Water in Southern California

by Ronald Gastelum and Gilbert Ivey


The worsening economic crisis and the continuing threat of climate change means the country will be getting back to basics. Major public and private sector investments will be needed in water, energy, and transportation to spur the economy and “green” our aging water and power infrastructure.

Priority will be given for public investments in new technology and management systems that promote conservation and the production of renewable energy and water supplies; but it is clear that there will not be sufficient public resources to finance all the work that needs to be done. Private capital will potentially provide the majority of funding needed for planned solar, wind, bio-fuel and geothermal production facilities, plus the new transmission and other infrastructure needed to distribute to market.

Business and government leaders in every field have an interest in making sure that government establishes policies that give incentives to the private sector to do its part to finance, permit, build and operate these facilities. Now is the time for Southern California Leadership Network (SCLN) participants and alumni to use the networks and training provided by SCLN to get involved to positively impact these policies.

But how do you get involved? The first step is to simply resolve that you are going to follow the debate, as reported in the news media, on the major government decisions that will be made over the next several years on national, state, and local water, energy, and transportation policies. For example, here in California, a critical decision will be made in the next several years on a Peripheral Canal to move water around the Sacramento-San Joaquin Delta (pictured right) affecting most of California’s population and agricultural industry. Critical decisions will also be made on where to locate new electrical energy transmission lines over the objections of local residents and open space advocates that will determine the long-term cost and availability of renewable solar and wind energy for the state’s major cities.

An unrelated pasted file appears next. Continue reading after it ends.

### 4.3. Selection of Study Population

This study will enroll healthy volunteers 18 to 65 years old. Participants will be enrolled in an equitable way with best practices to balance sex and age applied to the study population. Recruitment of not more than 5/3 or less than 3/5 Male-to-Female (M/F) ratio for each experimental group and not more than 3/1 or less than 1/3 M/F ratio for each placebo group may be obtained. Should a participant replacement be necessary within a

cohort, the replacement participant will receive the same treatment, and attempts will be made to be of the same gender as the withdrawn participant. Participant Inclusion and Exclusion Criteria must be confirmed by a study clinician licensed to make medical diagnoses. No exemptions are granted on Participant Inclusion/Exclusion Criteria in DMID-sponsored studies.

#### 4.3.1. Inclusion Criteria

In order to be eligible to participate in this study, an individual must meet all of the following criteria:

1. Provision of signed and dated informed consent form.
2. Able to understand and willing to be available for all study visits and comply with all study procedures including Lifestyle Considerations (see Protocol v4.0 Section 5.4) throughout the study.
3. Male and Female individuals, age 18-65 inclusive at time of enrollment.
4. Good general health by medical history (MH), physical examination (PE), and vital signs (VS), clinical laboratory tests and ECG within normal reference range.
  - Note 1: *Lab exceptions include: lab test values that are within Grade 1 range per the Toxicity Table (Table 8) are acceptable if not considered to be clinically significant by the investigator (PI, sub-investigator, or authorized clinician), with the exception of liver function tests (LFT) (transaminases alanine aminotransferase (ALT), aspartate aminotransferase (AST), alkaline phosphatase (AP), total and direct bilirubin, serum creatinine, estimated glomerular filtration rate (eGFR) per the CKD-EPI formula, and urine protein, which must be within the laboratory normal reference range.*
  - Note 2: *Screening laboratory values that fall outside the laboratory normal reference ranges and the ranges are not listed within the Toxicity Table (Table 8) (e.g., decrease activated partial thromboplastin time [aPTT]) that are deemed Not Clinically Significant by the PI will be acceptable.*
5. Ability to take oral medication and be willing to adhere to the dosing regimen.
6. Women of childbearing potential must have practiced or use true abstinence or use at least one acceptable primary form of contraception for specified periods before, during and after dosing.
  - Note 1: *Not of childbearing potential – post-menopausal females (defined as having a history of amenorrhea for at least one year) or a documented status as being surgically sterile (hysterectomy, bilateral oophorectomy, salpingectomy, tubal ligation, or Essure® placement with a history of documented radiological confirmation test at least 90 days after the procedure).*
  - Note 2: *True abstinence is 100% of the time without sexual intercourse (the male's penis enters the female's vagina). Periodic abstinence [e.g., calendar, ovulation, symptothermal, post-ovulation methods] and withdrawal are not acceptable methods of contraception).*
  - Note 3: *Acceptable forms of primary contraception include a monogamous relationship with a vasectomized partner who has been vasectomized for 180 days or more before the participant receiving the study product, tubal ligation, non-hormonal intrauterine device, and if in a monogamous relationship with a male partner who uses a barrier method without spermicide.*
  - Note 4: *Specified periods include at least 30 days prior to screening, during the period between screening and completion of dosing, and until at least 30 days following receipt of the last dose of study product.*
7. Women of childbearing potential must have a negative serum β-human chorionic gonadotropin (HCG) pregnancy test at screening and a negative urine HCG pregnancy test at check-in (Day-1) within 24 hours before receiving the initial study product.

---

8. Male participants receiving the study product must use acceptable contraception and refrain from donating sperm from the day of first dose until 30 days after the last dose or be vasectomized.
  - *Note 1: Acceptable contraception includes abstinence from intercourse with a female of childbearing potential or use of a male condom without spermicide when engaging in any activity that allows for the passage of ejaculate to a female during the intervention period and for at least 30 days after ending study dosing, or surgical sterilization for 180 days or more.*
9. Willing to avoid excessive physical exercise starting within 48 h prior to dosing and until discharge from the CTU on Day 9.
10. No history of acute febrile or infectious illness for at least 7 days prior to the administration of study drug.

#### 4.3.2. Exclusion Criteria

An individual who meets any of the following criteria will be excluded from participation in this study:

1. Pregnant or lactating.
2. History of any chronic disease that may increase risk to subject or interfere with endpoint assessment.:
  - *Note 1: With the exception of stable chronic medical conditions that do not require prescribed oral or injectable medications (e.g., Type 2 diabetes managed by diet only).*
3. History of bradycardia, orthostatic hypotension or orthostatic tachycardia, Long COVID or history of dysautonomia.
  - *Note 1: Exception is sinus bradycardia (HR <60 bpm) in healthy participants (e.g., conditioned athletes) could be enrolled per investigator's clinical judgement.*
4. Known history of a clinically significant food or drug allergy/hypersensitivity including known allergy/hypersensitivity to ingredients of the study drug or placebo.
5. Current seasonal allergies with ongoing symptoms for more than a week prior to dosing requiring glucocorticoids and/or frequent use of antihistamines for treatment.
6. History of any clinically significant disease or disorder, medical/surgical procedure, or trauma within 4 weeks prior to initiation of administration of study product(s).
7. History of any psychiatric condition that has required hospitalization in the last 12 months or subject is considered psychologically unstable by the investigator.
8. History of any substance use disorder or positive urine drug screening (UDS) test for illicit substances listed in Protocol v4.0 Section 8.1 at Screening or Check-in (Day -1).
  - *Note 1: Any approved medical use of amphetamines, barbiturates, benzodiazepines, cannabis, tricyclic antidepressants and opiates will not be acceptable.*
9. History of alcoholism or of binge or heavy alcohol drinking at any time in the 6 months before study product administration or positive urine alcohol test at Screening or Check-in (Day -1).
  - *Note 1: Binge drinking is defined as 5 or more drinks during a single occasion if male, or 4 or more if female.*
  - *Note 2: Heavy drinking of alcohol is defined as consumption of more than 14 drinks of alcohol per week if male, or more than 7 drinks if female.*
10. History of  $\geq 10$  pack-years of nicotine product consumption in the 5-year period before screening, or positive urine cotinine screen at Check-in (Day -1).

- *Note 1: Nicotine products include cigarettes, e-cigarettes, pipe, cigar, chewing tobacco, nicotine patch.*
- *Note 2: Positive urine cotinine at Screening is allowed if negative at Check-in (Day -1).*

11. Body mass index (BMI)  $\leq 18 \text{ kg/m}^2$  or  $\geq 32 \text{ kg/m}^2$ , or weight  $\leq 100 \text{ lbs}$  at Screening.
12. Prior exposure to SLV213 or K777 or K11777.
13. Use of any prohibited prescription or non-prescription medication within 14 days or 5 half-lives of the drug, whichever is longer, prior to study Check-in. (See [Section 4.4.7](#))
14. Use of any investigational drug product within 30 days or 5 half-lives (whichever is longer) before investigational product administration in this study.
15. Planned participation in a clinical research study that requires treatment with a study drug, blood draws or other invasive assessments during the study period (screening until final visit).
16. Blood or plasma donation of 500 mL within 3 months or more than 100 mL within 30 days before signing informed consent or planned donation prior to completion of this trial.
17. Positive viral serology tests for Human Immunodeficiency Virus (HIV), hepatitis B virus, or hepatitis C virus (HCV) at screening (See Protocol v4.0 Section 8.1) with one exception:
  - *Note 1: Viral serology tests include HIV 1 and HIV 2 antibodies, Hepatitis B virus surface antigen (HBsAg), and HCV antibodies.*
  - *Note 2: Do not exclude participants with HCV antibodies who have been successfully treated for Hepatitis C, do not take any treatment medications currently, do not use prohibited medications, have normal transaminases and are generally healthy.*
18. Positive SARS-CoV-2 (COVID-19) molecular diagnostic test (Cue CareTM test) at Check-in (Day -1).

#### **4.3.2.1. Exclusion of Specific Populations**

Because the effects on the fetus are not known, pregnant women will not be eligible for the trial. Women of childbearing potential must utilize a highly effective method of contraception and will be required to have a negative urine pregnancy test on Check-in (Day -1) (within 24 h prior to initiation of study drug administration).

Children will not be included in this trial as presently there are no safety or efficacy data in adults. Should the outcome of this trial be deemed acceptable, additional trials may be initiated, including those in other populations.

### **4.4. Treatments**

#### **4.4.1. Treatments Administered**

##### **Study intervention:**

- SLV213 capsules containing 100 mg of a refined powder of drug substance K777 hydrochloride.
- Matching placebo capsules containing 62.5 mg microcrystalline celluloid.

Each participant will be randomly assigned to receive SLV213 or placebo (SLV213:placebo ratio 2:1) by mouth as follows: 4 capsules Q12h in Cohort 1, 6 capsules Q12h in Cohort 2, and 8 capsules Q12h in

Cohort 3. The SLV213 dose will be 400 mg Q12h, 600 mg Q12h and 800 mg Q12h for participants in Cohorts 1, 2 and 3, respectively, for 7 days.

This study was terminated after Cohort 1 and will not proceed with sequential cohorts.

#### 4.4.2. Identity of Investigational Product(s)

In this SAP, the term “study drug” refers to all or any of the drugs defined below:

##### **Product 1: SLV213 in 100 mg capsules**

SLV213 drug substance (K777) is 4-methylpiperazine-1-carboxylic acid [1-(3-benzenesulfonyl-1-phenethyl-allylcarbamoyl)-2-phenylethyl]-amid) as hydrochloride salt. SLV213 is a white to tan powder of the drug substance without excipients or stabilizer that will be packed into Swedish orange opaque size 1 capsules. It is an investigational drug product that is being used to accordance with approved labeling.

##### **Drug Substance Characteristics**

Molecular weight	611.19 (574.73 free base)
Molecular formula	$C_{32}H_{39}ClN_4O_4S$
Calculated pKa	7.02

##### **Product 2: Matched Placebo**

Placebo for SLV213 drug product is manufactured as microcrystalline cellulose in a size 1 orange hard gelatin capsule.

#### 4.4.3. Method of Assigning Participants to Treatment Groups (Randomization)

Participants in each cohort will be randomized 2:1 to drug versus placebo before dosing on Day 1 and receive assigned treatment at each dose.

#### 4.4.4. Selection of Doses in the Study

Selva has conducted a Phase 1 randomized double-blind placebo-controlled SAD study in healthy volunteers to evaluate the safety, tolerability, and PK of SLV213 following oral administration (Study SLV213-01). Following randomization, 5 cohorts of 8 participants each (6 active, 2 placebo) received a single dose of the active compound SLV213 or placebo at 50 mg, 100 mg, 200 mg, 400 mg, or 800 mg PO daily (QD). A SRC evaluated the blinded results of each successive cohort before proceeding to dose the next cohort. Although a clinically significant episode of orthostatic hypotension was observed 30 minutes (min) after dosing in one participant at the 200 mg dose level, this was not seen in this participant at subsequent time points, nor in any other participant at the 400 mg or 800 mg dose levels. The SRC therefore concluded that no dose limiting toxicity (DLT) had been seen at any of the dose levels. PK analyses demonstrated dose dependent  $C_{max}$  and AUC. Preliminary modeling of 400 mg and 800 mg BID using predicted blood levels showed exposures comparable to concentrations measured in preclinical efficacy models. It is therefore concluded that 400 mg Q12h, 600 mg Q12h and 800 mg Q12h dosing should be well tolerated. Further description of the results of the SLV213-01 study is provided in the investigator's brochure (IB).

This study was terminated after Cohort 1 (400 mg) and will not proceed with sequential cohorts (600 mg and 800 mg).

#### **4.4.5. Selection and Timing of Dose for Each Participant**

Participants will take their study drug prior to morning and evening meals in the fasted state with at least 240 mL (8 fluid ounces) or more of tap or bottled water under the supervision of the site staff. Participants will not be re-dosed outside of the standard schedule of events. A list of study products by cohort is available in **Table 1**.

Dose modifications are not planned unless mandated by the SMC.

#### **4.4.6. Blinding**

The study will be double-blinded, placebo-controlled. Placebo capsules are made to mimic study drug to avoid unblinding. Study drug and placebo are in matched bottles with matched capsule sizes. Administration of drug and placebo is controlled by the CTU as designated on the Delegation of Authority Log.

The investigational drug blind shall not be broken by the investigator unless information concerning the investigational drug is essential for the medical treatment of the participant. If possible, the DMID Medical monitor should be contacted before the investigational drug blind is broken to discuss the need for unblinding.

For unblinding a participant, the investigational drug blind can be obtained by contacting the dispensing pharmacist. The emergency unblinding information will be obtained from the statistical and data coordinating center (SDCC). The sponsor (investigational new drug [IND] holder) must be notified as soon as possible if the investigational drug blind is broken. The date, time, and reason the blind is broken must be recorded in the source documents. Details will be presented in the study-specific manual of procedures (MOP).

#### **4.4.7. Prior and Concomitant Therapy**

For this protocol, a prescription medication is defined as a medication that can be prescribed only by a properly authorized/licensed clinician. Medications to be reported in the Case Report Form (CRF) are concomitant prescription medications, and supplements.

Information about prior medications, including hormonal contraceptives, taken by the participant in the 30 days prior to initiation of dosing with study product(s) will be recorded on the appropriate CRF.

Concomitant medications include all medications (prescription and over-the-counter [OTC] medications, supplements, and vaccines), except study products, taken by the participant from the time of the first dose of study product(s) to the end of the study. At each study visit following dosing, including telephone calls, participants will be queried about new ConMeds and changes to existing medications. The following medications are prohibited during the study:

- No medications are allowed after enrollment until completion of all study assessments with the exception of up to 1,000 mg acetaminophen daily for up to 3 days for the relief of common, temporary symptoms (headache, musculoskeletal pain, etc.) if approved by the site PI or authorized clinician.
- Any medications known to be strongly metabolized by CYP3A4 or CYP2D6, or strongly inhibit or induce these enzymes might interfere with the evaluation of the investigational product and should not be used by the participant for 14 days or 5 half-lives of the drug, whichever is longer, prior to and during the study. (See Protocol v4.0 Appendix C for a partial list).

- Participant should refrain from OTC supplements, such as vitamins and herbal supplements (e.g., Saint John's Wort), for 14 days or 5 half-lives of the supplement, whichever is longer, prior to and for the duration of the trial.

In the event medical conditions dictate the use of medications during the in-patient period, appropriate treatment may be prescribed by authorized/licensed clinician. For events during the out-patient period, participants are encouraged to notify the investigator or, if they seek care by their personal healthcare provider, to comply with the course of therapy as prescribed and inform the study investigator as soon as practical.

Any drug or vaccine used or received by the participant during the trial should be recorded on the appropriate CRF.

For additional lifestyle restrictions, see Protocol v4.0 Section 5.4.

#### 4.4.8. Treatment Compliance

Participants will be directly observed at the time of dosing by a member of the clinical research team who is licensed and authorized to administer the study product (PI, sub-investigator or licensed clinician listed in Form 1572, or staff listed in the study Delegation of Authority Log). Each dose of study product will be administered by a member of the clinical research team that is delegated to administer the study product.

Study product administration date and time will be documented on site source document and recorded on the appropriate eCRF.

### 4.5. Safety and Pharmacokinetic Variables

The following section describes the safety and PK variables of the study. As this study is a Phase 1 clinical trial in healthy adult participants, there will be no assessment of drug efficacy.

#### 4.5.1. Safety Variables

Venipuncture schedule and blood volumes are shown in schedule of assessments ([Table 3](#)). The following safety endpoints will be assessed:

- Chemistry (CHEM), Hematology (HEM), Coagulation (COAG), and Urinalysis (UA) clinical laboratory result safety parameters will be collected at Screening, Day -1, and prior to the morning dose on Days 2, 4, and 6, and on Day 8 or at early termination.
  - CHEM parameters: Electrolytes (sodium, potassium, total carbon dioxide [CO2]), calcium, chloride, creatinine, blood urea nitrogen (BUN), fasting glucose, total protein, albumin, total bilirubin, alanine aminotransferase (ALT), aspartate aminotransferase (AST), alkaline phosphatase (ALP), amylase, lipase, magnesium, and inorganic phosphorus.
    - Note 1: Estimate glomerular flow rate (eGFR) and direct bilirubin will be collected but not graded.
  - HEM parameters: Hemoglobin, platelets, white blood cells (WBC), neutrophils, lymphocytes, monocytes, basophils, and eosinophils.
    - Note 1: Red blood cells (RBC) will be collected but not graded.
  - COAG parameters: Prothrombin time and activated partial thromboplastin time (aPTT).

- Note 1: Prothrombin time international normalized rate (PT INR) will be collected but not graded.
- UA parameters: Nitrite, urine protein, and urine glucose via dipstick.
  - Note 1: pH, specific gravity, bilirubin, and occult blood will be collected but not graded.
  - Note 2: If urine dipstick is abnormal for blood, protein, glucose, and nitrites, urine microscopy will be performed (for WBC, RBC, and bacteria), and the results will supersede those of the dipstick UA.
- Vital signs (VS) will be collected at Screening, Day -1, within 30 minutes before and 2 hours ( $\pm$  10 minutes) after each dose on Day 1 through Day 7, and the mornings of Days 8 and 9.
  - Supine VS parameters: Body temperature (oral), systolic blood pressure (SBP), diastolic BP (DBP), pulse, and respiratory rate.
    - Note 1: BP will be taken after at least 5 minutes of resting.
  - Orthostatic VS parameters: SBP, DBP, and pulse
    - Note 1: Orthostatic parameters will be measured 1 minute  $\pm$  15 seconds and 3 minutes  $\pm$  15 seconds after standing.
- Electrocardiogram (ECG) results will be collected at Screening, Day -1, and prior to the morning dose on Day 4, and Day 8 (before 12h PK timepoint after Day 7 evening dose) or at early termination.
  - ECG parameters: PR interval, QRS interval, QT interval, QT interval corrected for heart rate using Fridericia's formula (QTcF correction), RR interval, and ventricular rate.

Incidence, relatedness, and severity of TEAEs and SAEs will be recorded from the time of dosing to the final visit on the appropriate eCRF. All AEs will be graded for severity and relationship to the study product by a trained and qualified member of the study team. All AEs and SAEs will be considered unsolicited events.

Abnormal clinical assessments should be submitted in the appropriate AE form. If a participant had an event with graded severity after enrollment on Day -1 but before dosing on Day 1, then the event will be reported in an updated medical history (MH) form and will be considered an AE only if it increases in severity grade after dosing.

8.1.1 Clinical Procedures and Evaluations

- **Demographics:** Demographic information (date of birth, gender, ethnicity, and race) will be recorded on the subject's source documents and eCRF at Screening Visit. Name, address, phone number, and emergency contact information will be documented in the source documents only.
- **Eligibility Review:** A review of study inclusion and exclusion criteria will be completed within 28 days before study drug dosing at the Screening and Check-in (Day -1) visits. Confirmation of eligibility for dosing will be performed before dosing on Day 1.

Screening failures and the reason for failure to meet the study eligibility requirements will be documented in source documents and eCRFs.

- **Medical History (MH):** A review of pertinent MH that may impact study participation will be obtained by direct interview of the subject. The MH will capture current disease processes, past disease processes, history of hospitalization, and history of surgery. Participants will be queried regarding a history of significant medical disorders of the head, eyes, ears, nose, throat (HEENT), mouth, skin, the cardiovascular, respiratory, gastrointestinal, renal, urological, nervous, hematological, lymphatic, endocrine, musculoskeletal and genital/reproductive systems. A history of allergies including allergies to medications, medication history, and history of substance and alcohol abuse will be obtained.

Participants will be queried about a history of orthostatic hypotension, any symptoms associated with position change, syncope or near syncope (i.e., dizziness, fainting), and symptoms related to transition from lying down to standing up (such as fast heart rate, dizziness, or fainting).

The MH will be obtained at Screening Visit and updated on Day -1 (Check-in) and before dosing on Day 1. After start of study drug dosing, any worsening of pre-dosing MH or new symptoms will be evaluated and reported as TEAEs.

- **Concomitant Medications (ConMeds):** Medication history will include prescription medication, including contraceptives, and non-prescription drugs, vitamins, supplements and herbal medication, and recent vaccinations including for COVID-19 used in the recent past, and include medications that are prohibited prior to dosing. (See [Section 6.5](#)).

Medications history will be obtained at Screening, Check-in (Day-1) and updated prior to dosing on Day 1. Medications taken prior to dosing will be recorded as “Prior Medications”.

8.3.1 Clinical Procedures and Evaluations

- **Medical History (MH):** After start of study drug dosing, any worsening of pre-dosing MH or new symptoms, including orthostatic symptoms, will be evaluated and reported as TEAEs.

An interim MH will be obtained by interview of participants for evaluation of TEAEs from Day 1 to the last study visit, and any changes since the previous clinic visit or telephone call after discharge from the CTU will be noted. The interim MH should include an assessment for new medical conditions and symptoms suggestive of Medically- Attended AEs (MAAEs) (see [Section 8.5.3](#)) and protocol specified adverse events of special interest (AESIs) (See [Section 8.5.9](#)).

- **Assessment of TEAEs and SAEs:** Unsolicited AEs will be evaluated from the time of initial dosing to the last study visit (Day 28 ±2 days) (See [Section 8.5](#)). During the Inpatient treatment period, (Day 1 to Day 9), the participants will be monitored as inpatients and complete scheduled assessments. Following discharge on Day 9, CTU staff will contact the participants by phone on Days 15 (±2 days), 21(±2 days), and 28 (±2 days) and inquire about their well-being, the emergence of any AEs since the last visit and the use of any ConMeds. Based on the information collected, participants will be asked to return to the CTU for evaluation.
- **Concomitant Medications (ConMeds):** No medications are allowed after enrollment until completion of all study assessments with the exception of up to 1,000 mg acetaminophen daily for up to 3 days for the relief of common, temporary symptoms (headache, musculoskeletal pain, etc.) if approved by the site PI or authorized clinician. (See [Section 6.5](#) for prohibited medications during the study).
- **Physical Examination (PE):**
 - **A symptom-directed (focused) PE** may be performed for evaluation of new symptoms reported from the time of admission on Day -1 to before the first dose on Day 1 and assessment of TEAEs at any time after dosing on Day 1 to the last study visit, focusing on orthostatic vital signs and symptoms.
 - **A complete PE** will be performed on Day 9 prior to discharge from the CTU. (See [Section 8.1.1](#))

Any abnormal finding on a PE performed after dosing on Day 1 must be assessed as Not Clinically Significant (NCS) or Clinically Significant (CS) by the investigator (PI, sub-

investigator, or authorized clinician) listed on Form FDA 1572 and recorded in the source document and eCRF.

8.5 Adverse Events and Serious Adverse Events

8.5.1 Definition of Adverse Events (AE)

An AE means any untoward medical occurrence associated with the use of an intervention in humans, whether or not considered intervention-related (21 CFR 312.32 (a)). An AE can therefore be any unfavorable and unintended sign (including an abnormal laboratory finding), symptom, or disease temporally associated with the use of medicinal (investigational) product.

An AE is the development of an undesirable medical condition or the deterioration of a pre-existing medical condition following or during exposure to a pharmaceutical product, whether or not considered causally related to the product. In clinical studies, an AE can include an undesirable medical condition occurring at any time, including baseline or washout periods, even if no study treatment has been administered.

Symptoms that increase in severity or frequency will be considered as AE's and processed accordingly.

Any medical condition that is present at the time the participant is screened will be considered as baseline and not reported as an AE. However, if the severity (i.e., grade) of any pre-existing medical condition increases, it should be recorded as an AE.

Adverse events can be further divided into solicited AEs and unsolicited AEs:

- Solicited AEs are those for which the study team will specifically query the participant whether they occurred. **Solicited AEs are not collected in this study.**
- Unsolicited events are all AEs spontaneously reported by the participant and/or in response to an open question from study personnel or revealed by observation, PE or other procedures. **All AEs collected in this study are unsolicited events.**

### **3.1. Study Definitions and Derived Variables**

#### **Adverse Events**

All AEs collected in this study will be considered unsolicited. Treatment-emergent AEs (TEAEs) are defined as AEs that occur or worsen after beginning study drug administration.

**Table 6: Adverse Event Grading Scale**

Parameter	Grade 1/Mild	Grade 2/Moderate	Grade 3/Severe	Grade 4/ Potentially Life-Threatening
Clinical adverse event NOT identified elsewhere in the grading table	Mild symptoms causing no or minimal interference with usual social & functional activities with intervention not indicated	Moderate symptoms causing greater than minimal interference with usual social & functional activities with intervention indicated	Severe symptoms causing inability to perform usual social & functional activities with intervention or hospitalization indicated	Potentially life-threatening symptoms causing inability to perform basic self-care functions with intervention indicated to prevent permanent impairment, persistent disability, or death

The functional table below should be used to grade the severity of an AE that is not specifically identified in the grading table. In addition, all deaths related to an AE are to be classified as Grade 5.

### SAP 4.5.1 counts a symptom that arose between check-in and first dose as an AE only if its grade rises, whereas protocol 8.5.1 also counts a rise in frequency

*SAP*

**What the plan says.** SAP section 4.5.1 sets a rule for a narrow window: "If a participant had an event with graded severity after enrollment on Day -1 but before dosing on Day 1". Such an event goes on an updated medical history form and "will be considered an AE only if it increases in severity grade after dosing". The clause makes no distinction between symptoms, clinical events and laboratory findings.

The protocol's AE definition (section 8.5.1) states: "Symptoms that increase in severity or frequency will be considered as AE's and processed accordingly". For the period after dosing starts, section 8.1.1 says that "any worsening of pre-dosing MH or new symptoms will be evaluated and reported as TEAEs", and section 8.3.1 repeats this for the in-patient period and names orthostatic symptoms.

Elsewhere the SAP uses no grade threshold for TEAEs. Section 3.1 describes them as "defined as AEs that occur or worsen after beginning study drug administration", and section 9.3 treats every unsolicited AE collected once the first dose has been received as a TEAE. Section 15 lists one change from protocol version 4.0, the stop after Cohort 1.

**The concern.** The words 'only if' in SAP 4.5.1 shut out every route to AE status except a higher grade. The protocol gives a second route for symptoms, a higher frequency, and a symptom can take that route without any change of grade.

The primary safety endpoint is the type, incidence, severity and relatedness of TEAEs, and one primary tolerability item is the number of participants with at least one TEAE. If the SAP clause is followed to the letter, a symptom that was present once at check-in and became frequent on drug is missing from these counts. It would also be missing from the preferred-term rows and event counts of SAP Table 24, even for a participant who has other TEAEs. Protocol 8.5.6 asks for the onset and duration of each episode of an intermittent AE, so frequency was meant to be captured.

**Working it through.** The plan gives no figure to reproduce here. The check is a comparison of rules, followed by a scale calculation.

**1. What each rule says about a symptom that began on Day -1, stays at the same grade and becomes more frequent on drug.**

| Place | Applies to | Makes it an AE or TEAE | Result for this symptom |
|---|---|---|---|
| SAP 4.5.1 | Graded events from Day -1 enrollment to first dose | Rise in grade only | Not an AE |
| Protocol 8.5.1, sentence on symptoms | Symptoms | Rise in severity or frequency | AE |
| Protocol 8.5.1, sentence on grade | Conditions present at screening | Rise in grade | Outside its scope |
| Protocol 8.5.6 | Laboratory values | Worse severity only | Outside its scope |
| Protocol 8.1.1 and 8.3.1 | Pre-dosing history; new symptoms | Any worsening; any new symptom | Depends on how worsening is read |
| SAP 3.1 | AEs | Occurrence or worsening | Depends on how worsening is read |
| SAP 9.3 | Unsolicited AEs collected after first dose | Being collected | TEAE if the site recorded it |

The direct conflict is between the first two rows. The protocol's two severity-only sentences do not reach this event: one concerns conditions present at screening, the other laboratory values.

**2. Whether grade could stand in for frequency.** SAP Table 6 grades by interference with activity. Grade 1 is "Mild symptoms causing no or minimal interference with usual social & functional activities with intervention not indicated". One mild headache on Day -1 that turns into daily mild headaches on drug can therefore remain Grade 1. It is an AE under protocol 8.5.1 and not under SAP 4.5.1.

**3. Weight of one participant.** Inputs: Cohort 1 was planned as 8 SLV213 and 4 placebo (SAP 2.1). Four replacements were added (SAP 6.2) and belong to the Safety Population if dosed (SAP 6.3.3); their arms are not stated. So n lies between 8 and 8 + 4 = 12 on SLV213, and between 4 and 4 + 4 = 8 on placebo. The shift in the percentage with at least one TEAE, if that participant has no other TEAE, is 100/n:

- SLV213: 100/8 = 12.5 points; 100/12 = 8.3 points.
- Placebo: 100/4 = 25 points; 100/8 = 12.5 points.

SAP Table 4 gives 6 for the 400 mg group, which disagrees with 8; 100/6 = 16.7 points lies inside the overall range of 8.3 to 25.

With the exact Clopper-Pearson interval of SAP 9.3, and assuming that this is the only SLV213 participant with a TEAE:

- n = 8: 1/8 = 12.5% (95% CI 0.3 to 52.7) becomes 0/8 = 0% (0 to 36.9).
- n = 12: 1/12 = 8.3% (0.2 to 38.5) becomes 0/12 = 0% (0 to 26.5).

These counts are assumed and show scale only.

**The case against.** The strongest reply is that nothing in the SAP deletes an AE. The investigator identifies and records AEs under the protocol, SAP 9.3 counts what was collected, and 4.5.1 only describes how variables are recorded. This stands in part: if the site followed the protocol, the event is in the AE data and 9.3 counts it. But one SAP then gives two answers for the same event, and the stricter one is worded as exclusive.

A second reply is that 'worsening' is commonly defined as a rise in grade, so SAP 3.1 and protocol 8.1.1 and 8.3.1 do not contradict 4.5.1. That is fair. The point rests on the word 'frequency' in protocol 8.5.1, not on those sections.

Once the importance of these decisions is understood, the next step is to communicate your interest to legislators and friends. That level of commitment alone makes you a relevant player in the outcome. To amplify your interest, try asking your homeowners’ association, business trade organization, or other affiliation to make these issues a priority for their members to understand and hopefully advocate your informed position.

Guest blogger Ronald Gastelum is Attorney at Law at SunCal Companies, and guest blogger Gilbert Ivey is Assistant General Manager and Chief Administrative Officer of the Metropolitan Water District of Southern California.